9780198744900-0198744900-Goy: Israel's Others and the Birth of the Gentile (Oxford Studies in the Abrahamic Religions)

Goy: Israel's Others and the Birth of the Gentile (Oxford Studies in the Abrahamic Religions)

ISBN-13: 9780198744900
ISBN-10: 0198744900
Author: Ophir, Adi, Rosen-Zvi, Ishay
Publication date: 2018
Publisher: Oxford University Press
Format: Hardcover 352 pages
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Book details

ISBN-13: 9780198744900
ISBN-10: 0198744900
Author: Ophir, Adi, Rosen-Zvi, Ishay
Publication date: 2018
Publisher: Oxford University Press
Format: Hardcover 352 pages

Summary

Acknowledged authors Ophir, Adi, Rosen-Zvi, Ishay wrote Goy: Israel's Others and the Birth of the Gentile (Oxford Studies in the Abrahamic Religions) comprising 352 pages back in 2018. Textbook and eTextbook are published under ISBN 0198744900 and 9780198744900. Since then Goy: Israel's Others and the Birth of the Gentile (Oxford Studies in the Abrahamic Religions) textbook was available to sell back to BooksRun online for the top buyback price or rent at the marketplace.

Description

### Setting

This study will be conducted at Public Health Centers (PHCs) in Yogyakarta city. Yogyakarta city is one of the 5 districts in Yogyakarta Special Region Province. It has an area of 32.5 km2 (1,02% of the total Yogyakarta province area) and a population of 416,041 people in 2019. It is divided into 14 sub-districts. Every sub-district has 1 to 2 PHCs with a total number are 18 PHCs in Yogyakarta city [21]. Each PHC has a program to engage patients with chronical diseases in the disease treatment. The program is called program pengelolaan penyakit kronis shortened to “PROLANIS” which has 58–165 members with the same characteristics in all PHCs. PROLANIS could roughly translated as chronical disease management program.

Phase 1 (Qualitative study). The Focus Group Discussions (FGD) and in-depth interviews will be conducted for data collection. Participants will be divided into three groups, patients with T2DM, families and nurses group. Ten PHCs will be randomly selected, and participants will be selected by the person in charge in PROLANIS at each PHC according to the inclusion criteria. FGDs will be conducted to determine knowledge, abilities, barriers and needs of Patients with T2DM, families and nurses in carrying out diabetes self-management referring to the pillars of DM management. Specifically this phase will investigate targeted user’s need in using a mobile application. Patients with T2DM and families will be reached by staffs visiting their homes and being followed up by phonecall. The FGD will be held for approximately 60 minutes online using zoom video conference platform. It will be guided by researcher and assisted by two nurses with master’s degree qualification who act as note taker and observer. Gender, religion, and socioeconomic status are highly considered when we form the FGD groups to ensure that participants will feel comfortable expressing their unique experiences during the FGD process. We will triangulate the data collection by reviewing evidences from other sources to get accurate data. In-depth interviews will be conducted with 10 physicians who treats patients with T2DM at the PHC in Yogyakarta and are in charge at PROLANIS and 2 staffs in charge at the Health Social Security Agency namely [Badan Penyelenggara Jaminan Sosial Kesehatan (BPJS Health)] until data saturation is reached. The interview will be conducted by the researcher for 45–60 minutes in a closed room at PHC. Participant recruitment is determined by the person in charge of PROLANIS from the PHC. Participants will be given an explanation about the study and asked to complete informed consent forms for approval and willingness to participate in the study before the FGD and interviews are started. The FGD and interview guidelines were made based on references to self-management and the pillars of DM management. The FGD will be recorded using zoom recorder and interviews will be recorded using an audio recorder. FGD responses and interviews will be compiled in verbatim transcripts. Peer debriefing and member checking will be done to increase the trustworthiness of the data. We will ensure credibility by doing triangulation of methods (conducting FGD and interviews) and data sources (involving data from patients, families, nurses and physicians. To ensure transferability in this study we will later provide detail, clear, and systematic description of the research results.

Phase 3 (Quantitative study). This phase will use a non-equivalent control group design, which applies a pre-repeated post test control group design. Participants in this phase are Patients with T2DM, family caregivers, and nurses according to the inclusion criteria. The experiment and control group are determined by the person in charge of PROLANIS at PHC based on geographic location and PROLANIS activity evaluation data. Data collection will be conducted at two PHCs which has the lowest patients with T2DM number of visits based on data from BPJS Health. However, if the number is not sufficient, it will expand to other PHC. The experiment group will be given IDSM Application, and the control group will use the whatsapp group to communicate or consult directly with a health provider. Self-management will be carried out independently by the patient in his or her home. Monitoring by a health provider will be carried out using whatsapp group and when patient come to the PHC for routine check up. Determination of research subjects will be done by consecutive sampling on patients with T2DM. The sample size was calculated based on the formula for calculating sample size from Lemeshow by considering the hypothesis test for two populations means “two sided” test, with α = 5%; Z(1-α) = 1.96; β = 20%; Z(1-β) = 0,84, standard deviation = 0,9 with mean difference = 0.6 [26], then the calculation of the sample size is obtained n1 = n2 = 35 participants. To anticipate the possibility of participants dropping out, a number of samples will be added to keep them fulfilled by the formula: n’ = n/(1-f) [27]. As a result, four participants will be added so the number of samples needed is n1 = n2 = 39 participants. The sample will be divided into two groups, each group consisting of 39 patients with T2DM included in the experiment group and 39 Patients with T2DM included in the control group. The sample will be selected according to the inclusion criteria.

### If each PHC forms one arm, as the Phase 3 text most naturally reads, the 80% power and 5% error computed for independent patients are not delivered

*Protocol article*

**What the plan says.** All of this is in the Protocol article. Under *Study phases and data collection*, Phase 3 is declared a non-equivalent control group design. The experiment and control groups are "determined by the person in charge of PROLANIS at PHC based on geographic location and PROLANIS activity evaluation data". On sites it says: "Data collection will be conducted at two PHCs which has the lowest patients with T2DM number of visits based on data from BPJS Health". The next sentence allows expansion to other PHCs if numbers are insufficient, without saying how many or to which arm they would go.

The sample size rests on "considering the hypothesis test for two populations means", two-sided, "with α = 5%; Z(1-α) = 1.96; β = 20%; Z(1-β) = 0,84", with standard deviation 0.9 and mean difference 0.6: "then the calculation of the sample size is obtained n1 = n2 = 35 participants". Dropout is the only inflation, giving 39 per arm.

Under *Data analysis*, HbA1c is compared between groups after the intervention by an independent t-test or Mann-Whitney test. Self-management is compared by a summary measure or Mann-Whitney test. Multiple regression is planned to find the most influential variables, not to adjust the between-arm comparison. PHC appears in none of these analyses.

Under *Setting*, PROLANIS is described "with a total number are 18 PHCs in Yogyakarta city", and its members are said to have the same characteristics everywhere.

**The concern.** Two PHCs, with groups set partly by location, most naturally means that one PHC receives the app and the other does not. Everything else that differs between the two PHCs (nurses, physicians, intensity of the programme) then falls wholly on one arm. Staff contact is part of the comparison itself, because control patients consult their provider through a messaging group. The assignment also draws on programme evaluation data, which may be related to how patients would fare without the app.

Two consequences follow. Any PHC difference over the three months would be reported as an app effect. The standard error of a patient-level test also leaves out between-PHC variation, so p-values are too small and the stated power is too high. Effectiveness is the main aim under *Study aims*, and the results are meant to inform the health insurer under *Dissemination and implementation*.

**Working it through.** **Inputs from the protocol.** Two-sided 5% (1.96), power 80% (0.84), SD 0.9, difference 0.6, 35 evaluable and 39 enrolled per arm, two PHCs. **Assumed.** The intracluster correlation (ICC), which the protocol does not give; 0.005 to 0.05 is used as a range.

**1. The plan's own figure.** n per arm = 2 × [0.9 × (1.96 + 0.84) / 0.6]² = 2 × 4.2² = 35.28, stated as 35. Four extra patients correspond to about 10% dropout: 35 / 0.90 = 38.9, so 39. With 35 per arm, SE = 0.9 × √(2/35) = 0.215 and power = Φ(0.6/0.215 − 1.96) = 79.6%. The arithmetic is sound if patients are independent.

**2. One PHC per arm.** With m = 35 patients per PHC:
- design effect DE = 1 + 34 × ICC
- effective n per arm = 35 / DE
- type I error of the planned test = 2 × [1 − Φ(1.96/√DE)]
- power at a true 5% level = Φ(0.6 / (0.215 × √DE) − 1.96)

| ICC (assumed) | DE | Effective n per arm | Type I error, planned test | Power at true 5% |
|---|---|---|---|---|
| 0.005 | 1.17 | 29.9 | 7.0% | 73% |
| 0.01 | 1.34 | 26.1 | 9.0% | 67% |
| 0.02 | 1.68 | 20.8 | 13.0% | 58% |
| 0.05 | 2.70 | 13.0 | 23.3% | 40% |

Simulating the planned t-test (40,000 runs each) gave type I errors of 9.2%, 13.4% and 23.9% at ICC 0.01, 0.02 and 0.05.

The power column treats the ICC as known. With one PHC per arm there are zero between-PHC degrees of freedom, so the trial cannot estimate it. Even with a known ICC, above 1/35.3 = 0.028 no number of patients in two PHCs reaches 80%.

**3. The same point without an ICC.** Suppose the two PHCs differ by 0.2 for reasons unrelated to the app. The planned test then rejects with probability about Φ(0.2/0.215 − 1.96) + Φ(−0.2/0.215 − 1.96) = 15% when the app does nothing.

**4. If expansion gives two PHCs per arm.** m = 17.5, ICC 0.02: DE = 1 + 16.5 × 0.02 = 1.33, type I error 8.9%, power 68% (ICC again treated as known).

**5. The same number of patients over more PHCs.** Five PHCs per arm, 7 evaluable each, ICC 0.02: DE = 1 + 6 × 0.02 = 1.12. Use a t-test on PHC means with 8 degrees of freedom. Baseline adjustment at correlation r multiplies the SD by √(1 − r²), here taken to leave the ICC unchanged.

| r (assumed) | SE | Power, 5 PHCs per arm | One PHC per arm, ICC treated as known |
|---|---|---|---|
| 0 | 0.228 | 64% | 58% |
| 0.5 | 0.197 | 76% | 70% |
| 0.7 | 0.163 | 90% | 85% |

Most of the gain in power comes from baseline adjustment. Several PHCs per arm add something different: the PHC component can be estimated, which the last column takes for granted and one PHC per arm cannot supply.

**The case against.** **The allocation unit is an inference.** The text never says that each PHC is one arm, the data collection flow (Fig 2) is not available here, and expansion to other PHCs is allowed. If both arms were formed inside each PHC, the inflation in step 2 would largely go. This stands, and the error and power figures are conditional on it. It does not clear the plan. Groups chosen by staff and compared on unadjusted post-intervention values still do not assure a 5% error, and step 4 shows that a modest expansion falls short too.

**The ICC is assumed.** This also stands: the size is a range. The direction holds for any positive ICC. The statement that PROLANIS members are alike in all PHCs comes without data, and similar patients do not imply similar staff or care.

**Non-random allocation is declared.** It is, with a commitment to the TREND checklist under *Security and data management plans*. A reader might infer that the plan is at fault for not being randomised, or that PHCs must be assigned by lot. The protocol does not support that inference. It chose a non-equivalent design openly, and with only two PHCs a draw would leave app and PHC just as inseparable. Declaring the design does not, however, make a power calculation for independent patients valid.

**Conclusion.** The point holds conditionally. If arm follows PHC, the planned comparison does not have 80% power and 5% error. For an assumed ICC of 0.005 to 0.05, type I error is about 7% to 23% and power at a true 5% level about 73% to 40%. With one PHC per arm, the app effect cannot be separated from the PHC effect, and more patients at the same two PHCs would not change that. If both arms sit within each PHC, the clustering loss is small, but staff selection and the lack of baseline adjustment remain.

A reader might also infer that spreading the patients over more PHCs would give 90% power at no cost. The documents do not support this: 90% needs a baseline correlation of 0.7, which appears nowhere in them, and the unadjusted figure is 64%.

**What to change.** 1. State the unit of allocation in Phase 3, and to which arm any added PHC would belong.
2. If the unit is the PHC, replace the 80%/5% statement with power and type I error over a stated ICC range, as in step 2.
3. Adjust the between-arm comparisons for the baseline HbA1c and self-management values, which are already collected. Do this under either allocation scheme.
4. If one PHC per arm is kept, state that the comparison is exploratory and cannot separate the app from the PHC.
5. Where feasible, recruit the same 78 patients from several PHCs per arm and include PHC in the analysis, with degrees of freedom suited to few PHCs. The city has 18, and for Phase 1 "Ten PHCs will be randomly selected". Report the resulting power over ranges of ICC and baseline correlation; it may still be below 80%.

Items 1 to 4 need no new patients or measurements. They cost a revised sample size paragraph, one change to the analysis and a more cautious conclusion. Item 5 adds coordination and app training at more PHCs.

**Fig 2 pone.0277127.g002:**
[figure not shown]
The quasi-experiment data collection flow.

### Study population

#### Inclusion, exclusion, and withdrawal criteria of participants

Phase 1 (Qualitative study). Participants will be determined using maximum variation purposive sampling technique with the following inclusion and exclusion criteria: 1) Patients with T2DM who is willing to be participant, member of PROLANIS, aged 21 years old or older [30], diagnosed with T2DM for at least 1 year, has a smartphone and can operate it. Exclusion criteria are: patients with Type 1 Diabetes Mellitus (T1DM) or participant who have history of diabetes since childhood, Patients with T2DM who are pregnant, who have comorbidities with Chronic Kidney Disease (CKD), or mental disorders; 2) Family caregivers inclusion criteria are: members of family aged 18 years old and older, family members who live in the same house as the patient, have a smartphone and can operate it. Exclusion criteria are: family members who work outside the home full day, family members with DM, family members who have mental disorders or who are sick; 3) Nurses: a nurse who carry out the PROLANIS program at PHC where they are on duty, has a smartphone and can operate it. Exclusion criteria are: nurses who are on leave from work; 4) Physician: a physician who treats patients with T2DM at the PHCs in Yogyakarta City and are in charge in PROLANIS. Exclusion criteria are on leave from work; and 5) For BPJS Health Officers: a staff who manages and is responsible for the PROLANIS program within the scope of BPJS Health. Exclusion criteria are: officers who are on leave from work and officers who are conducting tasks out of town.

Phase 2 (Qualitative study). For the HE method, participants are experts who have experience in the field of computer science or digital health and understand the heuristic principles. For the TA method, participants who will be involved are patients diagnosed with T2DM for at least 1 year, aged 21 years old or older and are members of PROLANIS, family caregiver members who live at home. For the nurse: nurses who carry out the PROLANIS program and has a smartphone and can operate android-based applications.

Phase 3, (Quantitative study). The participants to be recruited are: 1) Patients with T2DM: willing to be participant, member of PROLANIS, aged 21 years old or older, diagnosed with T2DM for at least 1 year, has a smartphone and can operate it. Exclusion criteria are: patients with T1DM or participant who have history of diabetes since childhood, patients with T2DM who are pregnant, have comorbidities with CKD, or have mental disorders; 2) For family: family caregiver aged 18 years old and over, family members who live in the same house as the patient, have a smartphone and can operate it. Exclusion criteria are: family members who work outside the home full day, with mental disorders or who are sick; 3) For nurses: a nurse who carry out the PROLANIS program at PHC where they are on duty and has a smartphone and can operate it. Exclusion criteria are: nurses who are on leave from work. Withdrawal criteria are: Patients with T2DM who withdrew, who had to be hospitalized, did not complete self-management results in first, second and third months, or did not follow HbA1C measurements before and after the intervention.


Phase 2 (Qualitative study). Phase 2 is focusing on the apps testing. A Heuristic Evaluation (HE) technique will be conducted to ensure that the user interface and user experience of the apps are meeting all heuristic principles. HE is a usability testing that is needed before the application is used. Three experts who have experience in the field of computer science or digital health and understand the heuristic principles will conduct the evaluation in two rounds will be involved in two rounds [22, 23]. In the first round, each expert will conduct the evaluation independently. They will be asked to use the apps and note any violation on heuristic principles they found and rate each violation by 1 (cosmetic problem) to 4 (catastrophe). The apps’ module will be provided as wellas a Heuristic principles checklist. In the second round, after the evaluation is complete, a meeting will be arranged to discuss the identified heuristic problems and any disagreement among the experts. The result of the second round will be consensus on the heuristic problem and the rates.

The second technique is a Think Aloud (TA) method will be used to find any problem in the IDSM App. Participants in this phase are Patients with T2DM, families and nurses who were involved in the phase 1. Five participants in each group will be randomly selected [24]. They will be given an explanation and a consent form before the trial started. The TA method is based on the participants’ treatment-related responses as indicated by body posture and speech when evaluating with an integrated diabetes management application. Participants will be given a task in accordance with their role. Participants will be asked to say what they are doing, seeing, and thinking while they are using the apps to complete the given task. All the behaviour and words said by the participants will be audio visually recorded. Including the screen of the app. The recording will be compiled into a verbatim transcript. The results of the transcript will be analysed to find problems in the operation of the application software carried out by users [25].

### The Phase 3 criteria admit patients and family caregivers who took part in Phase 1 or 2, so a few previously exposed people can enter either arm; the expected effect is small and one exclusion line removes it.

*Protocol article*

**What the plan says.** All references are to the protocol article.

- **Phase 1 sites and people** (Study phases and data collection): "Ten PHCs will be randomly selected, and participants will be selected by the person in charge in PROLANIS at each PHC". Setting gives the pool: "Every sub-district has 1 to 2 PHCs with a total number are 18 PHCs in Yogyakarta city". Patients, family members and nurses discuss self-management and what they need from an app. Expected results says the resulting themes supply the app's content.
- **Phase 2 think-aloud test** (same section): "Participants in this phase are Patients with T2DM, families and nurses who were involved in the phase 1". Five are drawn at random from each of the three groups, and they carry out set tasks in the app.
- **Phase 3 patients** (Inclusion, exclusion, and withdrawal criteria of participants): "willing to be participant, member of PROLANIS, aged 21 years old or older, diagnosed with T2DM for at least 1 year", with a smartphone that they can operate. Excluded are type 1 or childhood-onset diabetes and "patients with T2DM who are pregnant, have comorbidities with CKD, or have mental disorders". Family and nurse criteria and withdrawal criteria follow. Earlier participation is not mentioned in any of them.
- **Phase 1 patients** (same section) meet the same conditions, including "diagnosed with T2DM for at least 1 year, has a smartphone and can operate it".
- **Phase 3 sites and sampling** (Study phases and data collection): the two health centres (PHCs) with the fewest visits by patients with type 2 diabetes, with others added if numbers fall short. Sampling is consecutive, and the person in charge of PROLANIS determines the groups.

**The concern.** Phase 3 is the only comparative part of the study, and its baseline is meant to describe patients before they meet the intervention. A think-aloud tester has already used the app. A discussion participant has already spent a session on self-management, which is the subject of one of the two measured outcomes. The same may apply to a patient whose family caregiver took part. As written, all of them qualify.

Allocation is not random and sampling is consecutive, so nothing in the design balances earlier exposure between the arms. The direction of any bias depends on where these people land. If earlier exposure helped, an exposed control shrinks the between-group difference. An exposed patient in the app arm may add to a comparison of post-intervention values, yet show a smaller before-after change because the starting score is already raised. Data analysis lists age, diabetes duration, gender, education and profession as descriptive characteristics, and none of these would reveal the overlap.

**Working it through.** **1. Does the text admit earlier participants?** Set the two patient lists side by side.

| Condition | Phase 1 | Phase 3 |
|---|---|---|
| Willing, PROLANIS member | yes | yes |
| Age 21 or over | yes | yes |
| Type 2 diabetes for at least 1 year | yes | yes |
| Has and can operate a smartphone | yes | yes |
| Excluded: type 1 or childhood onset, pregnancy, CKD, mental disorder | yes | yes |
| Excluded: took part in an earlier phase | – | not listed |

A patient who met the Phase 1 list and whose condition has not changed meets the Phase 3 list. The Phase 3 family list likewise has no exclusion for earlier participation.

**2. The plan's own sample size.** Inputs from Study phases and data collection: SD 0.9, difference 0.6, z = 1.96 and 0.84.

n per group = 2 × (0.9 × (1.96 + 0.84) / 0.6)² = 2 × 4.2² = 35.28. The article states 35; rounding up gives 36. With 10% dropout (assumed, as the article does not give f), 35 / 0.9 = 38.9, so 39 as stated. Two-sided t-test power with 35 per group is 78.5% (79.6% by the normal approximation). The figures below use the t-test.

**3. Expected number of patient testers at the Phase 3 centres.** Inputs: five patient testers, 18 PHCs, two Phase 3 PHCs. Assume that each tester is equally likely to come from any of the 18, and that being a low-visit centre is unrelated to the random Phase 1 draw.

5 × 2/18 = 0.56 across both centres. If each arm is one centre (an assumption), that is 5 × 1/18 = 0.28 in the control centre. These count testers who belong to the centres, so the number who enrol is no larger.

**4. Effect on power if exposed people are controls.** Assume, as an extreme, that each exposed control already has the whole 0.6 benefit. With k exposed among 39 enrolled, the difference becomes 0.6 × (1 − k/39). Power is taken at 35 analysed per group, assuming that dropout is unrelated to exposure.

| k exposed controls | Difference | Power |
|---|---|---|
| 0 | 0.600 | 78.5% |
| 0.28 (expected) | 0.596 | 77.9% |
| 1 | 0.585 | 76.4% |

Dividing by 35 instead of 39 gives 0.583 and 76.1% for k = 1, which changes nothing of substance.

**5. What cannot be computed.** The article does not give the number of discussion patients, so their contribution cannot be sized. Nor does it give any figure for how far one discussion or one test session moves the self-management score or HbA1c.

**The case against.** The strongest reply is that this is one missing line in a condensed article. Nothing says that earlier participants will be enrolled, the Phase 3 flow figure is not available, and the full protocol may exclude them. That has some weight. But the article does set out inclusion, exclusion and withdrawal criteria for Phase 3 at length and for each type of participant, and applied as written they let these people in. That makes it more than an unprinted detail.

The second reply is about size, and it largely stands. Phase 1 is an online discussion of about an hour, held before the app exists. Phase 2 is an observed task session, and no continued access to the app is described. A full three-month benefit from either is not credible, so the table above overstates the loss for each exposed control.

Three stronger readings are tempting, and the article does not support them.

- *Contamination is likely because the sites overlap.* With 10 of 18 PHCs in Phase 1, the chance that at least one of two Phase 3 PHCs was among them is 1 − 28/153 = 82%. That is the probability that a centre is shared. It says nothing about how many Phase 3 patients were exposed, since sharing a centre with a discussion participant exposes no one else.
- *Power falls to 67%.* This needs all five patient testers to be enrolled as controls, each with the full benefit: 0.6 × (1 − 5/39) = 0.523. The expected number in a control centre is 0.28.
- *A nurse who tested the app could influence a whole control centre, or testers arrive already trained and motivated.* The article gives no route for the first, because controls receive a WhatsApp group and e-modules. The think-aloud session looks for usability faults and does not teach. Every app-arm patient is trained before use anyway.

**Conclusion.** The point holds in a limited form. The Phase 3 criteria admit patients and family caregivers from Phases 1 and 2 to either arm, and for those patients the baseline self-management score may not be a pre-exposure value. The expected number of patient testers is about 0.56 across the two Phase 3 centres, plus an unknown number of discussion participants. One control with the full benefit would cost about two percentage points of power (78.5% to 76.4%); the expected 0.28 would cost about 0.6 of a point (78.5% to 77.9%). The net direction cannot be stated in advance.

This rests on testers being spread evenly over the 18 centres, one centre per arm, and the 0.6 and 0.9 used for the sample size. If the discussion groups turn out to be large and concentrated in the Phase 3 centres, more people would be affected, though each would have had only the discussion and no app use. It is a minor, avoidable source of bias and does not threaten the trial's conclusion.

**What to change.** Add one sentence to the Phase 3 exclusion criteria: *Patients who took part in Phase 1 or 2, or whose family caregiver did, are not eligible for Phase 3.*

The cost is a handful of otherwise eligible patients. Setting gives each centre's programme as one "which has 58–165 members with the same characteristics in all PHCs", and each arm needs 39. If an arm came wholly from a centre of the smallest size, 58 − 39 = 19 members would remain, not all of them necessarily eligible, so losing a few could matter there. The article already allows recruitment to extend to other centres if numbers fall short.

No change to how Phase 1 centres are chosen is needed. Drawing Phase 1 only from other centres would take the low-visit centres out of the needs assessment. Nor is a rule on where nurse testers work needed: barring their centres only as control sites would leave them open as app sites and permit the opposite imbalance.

Goy: Israel's Others and the Birth of the Gentile traces the development of the term and category of the goy from the Bible to rabbinic literature. Adi Ophir and Ishay Rosen-Zvi show that the category of the goy was born much later than scholars assume; in fact not before the first century CE. They explain that the abstract concept of the gentile first appeared in Paul's Letters. However, it was only in rabbinic literature that this category became the center of a stable and long standing structure that involved God, the Halakha, history, and salvation. The authors narrate this development through chronological analyses of the various biblical and post biblical texts (including the Dead Sea scrolls, the New Testament and early patristics, the Mishnah, and rabbinic Midrash) and synchronic analyses of several discursive structures. Looking at some of the goy's instantiations in contemporary Jewish culture in Israel and the United States, the study concludes with an examination of the extraordinary resilience of the Jew/goy division and asks how would Judaism look like without the gentile as its binary contrast.

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